Teaching a Horse to Target

All this talk of attraction and why targeting works so well and I haven’t explained how to target. The process is a weird combination of being technical and observant. There are a few rules for the human to follow, but the rest is simply watching your horse to gauge his interest. For me, the moment is absolutely magical when I see a horse’s eyes widen, his ears perk forward and I feel him say, This is great game. I know how to play it and I’m good at it. Let’s play again!

By the way, there are so many fabulous explanations out there and in the event my explanation leaves you wanting, a search for ‘equine clicker training’ will yield great results. Feel free to suggest any favorites you find and I’ll add them to the “Good Becoming Normal” list of videos and sites.

I’ve found that at first glance the steps and the process of teaching a horse to target can appear overwhelming. It could be described as having a very steep, but very short learning curve. It’s super powerful and you’ll want to get the steps so they are logical to your horse. But I guarantee if you go through the process just one time you’ll say, That was easy. And fun! I want to teach another horse.

Throughout the process of teaching, my modus operandi is,  How can I make this object so alluring that my horse will want to touch it?

For me it’s all about association. If a horse associates an object with something wonderful, it will want to touch it and follow it. This was one of the very first lessons it learned as a foal. Mama was that something wonderful. She was warm, smelled good and was tasty to follow.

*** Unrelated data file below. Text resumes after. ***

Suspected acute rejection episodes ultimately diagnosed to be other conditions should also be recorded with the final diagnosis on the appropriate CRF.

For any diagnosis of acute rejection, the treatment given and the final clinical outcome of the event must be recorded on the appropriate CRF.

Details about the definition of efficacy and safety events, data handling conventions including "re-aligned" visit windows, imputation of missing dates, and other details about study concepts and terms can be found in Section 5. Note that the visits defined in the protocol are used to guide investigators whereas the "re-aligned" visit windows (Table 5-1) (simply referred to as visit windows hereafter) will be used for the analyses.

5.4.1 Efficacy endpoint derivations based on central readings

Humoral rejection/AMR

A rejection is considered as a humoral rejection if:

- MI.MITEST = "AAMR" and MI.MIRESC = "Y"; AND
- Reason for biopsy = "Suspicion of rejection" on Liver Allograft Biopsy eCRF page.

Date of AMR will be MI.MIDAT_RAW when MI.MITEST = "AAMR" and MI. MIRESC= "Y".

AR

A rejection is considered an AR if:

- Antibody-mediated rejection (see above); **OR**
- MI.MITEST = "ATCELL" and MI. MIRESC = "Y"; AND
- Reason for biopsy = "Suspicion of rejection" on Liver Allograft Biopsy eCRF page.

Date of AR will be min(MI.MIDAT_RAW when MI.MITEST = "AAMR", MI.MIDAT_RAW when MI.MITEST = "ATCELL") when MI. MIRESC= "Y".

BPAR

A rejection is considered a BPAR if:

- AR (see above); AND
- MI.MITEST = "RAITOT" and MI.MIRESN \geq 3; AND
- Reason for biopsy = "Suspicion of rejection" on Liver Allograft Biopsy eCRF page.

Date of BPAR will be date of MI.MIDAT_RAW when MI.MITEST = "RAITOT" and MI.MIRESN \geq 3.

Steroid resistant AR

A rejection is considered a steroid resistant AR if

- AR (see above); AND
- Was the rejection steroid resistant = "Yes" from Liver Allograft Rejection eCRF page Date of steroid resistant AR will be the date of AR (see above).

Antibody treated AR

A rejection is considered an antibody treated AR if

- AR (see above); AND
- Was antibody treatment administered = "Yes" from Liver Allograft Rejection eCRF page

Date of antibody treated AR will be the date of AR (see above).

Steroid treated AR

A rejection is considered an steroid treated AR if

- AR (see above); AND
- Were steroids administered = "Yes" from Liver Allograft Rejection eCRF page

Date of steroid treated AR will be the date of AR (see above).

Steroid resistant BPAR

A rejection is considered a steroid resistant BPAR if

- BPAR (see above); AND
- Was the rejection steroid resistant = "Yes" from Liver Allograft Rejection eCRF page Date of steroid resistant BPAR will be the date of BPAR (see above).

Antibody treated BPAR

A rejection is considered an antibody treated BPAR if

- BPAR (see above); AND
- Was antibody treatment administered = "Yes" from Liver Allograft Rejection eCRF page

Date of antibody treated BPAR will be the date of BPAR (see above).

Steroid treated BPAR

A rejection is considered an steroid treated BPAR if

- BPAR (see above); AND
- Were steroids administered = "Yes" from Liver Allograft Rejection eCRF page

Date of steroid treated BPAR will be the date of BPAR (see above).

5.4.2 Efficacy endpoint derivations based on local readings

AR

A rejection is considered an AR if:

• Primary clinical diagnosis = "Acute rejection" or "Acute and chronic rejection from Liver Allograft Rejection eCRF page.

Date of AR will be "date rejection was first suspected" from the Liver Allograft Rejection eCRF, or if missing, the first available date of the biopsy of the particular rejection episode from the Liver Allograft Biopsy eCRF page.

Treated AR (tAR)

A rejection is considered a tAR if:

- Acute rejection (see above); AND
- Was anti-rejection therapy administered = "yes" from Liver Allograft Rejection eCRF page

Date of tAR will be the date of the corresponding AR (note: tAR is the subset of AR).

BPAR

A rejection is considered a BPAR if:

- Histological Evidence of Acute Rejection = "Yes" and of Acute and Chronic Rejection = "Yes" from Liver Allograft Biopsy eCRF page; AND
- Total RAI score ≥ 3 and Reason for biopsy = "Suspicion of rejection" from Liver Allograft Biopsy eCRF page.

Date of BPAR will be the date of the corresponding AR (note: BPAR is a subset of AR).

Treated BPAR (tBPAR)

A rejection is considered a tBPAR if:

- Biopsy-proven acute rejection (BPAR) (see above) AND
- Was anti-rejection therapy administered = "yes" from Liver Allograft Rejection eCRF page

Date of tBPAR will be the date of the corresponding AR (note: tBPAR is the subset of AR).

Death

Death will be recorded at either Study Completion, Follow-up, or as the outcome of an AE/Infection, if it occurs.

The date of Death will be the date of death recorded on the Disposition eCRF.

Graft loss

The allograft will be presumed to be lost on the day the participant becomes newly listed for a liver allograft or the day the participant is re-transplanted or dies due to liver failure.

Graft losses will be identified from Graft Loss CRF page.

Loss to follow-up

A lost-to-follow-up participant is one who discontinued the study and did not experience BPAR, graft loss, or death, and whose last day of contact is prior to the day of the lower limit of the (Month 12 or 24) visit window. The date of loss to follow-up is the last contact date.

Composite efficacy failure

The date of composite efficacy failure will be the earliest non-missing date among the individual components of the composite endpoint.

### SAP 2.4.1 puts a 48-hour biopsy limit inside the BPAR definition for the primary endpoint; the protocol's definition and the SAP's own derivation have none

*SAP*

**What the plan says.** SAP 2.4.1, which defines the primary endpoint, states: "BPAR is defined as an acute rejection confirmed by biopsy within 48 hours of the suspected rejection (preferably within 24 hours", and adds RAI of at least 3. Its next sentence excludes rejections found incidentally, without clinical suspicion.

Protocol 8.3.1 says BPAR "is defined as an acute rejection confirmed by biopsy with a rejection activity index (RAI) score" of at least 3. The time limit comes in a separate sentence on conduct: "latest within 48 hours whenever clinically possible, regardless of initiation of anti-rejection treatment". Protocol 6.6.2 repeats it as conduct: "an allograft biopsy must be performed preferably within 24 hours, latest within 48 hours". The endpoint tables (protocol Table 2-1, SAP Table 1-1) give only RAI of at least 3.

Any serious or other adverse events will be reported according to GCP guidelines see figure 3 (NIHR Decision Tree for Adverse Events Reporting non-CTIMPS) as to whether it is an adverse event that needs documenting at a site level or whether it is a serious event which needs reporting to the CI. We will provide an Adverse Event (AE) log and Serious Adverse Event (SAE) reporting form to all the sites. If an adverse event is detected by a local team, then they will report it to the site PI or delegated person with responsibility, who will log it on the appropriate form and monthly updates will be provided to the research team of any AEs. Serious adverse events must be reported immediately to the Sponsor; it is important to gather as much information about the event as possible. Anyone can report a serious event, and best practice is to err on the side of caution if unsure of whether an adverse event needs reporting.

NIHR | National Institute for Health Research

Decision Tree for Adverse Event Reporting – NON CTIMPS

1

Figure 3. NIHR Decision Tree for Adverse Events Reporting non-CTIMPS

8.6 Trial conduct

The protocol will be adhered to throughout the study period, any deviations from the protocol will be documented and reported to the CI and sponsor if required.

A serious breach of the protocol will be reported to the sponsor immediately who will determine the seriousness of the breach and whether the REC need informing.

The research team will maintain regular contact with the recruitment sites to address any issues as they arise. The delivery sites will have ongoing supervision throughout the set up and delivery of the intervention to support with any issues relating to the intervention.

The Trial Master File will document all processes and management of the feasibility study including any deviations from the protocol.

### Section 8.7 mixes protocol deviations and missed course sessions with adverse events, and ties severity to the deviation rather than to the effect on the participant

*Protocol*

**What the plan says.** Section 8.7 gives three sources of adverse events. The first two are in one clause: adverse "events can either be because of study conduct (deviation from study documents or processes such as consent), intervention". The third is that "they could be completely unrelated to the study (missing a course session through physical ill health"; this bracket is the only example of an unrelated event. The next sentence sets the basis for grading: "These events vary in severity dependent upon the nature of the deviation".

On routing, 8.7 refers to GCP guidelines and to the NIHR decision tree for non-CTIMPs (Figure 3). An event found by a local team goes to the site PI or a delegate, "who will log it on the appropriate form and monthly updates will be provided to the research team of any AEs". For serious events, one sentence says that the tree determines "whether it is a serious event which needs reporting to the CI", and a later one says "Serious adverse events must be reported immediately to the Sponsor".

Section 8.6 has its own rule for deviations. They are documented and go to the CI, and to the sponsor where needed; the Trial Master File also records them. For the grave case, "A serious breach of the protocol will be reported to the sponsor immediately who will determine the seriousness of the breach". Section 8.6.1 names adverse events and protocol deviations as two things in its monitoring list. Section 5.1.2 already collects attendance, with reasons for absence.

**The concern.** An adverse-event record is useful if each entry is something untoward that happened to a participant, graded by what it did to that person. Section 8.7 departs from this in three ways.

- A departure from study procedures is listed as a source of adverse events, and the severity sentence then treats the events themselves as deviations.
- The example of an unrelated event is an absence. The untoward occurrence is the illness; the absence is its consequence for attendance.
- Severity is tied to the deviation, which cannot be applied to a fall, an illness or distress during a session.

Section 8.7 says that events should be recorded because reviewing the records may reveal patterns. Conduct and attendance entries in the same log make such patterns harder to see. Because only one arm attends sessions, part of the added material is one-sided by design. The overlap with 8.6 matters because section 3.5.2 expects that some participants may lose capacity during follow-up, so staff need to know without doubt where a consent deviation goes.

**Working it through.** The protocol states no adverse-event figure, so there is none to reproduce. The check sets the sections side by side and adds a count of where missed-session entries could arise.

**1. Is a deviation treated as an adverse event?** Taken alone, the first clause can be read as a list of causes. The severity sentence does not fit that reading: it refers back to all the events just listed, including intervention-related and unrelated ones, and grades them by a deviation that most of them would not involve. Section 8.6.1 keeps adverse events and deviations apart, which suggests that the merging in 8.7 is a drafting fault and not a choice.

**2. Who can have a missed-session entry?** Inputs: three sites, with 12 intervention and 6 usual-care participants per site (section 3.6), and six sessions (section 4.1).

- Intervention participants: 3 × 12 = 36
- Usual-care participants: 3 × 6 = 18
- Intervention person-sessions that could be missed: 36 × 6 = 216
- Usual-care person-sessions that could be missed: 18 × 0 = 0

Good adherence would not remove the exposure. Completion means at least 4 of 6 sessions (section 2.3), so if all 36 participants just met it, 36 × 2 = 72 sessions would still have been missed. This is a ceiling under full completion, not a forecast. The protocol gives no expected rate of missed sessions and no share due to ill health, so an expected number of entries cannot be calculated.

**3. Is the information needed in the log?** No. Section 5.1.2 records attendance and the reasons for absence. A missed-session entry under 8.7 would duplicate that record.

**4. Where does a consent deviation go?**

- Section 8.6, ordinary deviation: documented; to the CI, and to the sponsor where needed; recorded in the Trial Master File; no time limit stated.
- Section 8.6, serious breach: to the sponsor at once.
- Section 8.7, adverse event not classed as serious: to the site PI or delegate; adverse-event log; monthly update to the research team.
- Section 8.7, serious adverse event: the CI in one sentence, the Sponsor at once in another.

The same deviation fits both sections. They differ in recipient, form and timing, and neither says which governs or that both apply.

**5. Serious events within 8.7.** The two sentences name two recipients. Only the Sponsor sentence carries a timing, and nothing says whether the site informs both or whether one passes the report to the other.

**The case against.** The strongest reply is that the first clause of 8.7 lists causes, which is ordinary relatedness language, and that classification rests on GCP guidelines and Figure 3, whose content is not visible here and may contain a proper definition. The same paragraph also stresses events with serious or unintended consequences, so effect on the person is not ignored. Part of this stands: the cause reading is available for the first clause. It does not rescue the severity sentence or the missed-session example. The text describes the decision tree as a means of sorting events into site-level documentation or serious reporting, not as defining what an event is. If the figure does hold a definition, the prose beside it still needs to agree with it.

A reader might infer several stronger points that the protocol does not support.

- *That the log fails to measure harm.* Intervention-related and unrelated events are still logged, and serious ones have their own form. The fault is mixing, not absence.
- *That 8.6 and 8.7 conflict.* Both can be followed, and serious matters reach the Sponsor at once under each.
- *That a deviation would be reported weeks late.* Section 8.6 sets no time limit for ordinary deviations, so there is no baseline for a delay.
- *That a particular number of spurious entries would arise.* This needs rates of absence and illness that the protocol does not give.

This also restores a horses power in the sense that it realizes something it does, some action it performs, earns it something that feels good. I believe it gives a horse a voice. B.F. Skinner would say it’s making a horse operant, as in operant conditioning, allowing the horse to be the operator of its environment.

I say it gives a horse the chance to move toward something that feels good (attraction) instead of away from something that feels bad (pressure).

Here are my four main steps to teach a horse to target:

  1. Decide on an object for your horse to touch.
  2. Decide on a location to introduce the object.
  3. Teach click means treat.
  4. Teach the horse that something you do, earns you something you want.

What to Target?
The first step is choosing the object. I like things that interest or smell good to a horse. I’ve used supplement lids and then later duct taped them to a crop to create a target stick. I like the object to be large enough for the horse to see while it is in front of its nose, and pleasant to touch. I’ve used large, bright yellow auto sponges but they don’t hold up well if a horse gets the munchies.

I don’t start out with a target stick, because too many horses have unpleasant associations with anything that resembles something they could be whacked with. I lean toward the supplement lid, a tightly folded towel, or one of my favorites is a tiny rubber bucket. The tiny rubber bucket is a dream for teaching targeting on the fly. (I’ll explain later)

A new trick I’ve started with very fearful and suspicious horses is that I will add a scent to the target. Whether you smear a bit of molasses on a supplement lid, or on the tip of a small, orange sport cone, or keep your target-towel in a bag of sweet feed, it makes the target more alluring. Once the horse gets the idea of touch, I then take a molasses-soaked sock, stretch it over a tennis ball and attach that to a stick. It makes for a very attractive moving target.

(Jumping several steps ahead, once your horse is fluent with the language of click-treat, you can teach your horse to target anything. For horses that are hard to catch, I teach them to target their halters or lead ropes. For horses fearful of grocery bags, I make a bag a target. Soon all the things they’d run away from, they now run towards, because targeting objects feels great.)

Location, Location, Location
The second step is deciding your location. I’ve taught targeting to horses in formal settings where they are in their stall, or on the other side of a fence. This makes for a controlled environment. I’ve also taught targeting on the fly with a new horse,  for example, that I needed to load on a trailer.